About the National Association of State Boards of Accountancy
Since 1908, the National Association of State Boards of Accountancy (NASBA) has served as a forum for the nation’s Boards of Accountancy, which administer the Uniform CPA Examination, license more than 650,000 certified public accountants and regulate the practice of public accountancy in the United States. NASBA’s mission is to enhance the effectiveness and advance the common interests of the Boards of Accountancy in meeting their regulatory responsibilities. The Association promotes the exchange of information among accountancy boards, serving the needs of the 55 U.S. jurisdictions. NASBA is headquartered in Nashville, TN, with a satellite office in New York, NY, an International Computer Testing and Call Center in Guam and operations in San Juan, PR. To learn more about NASBA, visit www.nasba.org.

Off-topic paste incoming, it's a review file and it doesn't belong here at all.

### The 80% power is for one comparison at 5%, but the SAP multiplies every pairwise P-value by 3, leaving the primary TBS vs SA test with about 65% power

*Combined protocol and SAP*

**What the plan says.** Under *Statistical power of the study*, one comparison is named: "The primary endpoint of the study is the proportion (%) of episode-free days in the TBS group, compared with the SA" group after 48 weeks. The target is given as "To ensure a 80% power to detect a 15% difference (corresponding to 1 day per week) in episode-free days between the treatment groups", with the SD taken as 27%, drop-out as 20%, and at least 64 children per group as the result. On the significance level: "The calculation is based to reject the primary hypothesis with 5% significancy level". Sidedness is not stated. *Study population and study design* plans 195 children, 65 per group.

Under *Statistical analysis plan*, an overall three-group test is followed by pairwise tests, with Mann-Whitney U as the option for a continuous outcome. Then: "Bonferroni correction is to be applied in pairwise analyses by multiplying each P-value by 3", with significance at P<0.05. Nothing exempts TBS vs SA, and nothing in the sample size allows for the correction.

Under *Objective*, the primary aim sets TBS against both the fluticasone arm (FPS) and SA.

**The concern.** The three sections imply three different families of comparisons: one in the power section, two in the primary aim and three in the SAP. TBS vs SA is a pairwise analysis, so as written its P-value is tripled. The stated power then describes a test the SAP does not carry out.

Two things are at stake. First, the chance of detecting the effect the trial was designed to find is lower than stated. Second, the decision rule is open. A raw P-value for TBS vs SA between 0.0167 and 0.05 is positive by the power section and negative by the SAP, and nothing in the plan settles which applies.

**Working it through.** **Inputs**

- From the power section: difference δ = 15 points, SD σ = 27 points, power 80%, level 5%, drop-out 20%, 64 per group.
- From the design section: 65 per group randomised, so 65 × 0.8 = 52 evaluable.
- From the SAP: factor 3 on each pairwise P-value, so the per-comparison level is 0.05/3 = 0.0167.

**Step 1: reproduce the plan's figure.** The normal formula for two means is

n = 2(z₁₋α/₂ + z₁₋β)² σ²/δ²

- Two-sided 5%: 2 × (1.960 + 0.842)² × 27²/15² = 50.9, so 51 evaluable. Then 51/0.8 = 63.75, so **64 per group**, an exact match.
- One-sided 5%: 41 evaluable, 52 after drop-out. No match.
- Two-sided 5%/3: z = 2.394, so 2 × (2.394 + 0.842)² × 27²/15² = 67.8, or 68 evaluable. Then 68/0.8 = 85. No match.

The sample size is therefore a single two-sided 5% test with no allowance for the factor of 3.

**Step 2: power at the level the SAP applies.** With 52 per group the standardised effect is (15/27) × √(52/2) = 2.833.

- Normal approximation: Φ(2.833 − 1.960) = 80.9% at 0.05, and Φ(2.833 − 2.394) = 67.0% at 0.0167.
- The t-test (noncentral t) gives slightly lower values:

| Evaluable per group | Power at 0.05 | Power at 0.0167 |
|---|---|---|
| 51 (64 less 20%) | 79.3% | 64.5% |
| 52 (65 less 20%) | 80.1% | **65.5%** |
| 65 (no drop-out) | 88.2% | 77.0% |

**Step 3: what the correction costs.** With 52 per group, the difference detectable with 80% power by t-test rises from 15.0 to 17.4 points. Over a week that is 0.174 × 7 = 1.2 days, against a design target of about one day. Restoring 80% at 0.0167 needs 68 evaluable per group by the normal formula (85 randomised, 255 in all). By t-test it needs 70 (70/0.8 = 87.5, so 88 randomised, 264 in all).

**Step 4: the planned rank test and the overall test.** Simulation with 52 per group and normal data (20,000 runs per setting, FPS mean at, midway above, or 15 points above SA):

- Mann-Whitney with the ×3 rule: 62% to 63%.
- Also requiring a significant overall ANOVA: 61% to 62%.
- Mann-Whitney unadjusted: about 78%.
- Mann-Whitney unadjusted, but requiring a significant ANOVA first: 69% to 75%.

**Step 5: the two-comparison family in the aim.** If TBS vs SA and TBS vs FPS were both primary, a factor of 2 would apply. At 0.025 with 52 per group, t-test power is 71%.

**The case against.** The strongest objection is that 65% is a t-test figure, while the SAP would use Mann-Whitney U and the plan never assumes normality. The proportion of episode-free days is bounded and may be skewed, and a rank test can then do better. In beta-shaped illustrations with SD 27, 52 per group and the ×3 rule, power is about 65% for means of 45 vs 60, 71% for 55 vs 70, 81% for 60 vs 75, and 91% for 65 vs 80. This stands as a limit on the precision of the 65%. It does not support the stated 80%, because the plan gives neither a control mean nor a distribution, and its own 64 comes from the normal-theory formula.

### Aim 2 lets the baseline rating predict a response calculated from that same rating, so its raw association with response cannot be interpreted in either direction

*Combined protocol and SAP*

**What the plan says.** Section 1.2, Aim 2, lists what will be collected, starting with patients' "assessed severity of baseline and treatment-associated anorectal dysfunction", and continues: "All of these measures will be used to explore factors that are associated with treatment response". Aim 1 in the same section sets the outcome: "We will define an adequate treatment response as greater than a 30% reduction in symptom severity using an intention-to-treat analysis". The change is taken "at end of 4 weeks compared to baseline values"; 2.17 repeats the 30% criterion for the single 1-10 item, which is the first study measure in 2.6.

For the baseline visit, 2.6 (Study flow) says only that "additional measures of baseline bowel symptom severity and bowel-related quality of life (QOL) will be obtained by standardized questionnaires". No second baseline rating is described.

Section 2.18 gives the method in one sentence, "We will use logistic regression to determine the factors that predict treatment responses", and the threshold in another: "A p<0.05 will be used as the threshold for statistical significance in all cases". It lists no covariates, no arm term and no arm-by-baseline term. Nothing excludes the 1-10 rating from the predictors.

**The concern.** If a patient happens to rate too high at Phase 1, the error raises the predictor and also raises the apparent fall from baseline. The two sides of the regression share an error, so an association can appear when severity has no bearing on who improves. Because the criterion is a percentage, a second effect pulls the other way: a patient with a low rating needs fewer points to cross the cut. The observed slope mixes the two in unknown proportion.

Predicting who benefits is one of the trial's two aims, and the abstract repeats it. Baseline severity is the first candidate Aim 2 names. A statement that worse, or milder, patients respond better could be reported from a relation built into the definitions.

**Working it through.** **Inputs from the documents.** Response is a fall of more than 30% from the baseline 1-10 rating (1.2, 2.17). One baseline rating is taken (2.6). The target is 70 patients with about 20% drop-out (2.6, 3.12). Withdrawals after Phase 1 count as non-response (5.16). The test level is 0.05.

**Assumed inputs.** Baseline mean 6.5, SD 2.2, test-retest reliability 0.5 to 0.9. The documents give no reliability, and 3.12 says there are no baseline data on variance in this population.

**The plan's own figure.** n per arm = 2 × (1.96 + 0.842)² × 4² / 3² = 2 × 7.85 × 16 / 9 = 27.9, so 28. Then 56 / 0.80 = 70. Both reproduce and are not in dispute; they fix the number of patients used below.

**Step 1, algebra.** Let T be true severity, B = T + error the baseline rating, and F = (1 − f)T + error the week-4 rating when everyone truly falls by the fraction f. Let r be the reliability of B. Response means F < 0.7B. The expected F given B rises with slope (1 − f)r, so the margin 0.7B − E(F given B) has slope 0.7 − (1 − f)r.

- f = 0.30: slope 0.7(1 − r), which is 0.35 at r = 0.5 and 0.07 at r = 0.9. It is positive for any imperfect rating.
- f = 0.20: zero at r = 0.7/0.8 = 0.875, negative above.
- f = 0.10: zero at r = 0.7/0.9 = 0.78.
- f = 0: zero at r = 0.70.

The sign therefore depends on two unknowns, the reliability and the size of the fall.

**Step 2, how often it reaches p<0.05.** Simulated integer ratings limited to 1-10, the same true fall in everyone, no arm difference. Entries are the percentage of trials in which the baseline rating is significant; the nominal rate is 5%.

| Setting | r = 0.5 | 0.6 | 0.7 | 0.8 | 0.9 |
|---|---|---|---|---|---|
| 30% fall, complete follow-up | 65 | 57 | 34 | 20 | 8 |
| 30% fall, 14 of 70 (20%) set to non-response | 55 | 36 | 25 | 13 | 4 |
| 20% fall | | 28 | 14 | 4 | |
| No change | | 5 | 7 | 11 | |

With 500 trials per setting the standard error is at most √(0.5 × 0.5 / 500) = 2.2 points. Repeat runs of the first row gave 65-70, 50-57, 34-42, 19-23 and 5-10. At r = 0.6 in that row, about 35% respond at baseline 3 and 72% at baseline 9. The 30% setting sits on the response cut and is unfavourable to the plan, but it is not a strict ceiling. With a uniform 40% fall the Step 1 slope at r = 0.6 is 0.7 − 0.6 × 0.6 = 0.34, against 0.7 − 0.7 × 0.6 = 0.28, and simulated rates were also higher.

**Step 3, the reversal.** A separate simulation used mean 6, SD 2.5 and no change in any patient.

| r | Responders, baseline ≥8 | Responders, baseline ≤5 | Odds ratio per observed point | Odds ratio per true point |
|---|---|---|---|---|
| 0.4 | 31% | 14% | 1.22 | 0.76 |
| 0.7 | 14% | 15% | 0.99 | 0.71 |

We have obtained public information about important issues for US CPAs from the Source: The AICPA Private Companies Practice Section (PCPS).
PCPS Top Issues Survey Results
Unlike CPA CANADA, the AICPA seems more focused on public practice. This probabably makes sense because more than half of their members are engaged or employed in public practice (ecluding “retired and other”).
We believe that CPA CANADA needs to put more emphasis on small CPA firms. It is these small firms that bring the CPA brand to the community as a whole. Without them, the profession will become less relevant to ordinary Canadians and the brand will suffer.